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How to Fix a Hole in the Wall


May 15, 2020 by Erik Martin
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Homes are made of sturdy stuff. But the truth is, it's easier than you think to punch a hole through a wall, creating an unsightly cavity that will need to be repaired before you list the property for sale. Fortunately, any handy DIYer can remedy this problem with a careful approach, say the experts.

"It's quite easy to make a hole in drywall. Many of my homeowner customers have small children who have kicked a wall between two studs and made a sizable hole with very little force," says Paige NeJame, owner of CertaPro Painters of the South Shore in Rockland, Massachusetts.

Assuming the material is common wallboard (a gypsum panel made of calcium sulfate dihydrate), repair isn't difficult. “But it does require patience to ensure the finished product blends naturally with the existing surface," explains John Bianchi, product manager for National Gypsum, the Charlotte, North Carolina–based drywall producer.

Remedy for small holes

If your hole is smaller than a quarter, it can be easily patched with spackle sold at your local hardware store.

"Start by creating a small indentation around the hole," suggests Robert Taylor, owner of the Real Estate Solutions Guy, a real estate investment company in Cameron Park, California. "Lay a putty knife flat over the hole and gently tap the knife blade with a hammer until there's a slight indentation around the hole no deeper than one-eighth of an inch."

Next, take your putty knife and spread a little spackle over the hole. Use a slightly wet sponge to blend in the edges where the spackle meets the drywall.

"If your spackle doesn't fill the hole, let it dry and put on another coat," Taylor says.

Once dry, lightly sand and repaint the repaired area.

For medium-size holes

For a hole bigger than a silver dollar but smaller than the size of your fist, follow these steps, which will likely take under two hours, recommended by NeJame:

  1. Clean out the hole and gather any loose pieces of drywall. "If the wall was painted, keep a piece of it so you can bring it to the paint store and match the paint," says NeJame.
  2. Cut a piece of large fiberglass mesh tape (often sold in a hole patch kit) and place it centered and flat over the hole, overlapping the edges of the hole by several inches.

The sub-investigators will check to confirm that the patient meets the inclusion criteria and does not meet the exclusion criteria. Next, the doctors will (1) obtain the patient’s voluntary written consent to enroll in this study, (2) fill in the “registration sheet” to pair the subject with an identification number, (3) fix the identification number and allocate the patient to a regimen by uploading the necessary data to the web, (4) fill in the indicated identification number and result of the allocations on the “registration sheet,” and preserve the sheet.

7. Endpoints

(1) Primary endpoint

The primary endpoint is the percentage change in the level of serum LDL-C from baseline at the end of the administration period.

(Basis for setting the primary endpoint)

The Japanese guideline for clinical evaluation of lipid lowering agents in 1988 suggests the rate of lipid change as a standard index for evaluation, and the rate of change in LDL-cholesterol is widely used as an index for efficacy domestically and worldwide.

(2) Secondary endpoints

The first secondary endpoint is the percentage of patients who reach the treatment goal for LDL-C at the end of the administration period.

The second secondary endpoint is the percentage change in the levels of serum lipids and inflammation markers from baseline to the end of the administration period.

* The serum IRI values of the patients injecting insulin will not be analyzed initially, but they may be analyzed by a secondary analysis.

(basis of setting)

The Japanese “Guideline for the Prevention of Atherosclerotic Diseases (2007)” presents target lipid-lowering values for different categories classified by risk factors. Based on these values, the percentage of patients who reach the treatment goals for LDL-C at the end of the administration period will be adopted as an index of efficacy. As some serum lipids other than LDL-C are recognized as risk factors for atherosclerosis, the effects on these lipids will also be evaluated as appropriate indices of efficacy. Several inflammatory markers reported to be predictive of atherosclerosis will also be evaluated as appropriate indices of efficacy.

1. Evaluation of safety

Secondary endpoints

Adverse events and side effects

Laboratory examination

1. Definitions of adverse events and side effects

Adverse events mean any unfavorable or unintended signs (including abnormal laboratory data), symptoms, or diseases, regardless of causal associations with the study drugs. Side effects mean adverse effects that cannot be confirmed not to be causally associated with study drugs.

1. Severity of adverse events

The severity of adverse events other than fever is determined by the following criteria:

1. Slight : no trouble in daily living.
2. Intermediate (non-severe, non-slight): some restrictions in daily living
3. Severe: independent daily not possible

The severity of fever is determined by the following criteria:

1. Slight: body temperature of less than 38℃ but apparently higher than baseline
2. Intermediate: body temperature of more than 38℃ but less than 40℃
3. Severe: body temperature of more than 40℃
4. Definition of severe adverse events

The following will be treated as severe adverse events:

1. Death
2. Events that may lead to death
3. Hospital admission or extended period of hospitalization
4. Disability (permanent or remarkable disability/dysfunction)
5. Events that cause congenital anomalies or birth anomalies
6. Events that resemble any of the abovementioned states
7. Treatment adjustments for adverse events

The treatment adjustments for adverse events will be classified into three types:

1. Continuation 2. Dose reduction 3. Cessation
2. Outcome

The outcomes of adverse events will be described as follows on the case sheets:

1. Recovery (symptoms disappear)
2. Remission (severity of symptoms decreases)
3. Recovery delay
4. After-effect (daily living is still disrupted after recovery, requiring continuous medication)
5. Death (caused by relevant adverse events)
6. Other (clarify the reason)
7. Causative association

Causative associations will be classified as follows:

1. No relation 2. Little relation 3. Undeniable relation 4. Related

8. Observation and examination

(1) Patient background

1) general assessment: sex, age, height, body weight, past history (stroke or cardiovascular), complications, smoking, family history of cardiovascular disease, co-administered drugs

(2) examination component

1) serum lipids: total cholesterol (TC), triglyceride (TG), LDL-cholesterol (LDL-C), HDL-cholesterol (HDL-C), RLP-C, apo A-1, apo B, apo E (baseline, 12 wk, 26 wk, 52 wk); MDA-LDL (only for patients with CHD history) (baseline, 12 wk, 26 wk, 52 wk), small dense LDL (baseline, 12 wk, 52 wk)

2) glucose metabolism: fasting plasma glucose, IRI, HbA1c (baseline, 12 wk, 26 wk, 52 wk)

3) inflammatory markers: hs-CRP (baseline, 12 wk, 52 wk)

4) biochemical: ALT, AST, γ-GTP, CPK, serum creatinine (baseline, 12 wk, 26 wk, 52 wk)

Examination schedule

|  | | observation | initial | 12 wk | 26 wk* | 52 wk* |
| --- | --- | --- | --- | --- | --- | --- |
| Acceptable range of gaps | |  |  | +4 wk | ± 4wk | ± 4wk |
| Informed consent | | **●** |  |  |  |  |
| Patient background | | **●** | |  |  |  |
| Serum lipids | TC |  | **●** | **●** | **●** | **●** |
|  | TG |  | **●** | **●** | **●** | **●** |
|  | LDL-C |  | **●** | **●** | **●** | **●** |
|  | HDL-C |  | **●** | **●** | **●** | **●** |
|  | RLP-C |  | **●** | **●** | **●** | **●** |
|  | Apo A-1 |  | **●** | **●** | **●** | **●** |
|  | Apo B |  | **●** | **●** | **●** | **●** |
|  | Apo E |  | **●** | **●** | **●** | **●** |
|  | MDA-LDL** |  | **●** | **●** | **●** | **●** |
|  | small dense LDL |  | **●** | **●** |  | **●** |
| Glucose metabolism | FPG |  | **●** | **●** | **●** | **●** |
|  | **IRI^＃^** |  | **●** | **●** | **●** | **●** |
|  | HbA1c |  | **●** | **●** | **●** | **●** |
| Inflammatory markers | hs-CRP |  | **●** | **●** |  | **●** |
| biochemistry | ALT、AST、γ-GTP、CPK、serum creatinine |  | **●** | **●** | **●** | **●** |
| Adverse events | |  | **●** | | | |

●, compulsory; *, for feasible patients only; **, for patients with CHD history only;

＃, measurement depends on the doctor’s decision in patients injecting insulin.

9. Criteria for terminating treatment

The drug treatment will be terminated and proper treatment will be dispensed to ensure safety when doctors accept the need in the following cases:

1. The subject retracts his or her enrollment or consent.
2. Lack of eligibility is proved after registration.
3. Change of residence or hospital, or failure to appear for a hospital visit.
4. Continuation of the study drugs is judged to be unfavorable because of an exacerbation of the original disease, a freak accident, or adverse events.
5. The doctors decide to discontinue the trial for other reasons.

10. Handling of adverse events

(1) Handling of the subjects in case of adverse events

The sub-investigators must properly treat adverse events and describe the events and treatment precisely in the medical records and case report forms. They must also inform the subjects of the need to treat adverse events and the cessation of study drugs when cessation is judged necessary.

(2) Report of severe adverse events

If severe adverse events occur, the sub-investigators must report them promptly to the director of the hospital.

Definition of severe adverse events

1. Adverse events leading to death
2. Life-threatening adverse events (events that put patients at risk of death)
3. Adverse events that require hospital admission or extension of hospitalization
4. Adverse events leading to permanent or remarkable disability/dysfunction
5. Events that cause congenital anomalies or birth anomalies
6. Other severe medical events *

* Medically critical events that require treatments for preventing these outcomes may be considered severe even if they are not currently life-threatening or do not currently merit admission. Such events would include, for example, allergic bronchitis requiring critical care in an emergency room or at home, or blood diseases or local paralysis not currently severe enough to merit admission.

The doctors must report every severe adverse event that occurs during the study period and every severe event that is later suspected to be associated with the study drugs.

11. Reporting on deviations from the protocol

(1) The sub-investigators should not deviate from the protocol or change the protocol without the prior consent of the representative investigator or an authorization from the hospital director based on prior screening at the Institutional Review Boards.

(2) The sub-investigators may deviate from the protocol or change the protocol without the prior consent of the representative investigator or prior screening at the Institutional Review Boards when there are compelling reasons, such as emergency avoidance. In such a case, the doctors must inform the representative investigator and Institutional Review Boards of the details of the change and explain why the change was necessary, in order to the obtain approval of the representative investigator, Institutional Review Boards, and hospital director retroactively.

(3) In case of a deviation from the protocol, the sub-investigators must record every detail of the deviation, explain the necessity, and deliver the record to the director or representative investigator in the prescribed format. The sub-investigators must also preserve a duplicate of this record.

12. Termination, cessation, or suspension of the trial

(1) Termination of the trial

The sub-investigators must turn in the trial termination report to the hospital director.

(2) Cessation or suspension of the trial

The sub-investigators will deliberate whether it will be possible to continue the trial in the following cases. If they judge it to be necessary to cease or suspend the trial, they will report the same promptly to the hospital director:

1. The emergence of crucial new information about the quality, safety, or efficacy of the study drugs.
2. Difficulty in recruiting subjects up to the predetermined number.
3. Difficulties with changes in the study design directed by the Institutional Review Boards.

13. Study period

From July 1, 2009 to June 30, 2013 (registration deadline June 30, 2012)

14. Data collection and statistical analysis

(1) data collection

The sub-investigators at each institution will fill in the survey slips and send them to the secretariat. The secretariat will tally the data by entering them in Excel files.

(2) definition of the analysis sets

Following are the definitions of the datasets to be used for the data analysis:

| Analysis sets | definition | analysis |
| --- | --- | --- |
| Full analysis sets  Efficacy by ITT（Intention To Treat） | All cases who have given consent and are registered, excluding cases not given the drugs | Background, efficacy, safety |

3. Fill the mesh tape with a thin layer of drywall compound and let it dry for at least an hour.
  4. Sand the drywall compound lightly to a smooth finish. "You want smooth edges so you can't feel where the hole and the wall meet."
  5. Repeat steps 3 and 4.
  6. Paint the repaired area using a matching paint.

For larger holes

Got a bigger chasm to fill? Bianchi recommends these steps, which could take several hours:

  1. Identify the location of studs, electrical wiring, and any additional utilities behind the wall.
  2. Obtain a piece or section of drywall that's the same thickness as your existing walls. Using a carpenter's square and utility knife, cut out a rectangular piece that's slightly larger than the hole you're repairing.
  3. Place the new piece over the hole and trace around it with a pencil. Cut along the pencil line you made with a drywall saw.
  4. Cut a one-inch by three-inch piece of support lumber at least two inches longer than the width or height of the new hole.
  5. Using drywall screws and a drill/screw gun, attach the wood piece through the existing drywall on opposite sides of the hole.
  6. Place the cut drywall patch in the opening and attach it to the support lumber piece using drywall screws and a drill/screw gun.
  7. Apply joint tape to the edges of the patch, covering all the edges and screws.
  8. Apply drywall compound to the patch edges with a drywall knife. Let it dry.
  9. Finely sand.
  10. Repeat steps 8 and 9 if needed.
  11. Paint the wall.

Know when to look for help

For a hole that's bigger than you're comfortable working with, enlist an expert. "Professional drywall contractors can do this job right and quickly identify and troubleshoot issues that might otherwise be missed," says Bianchi.

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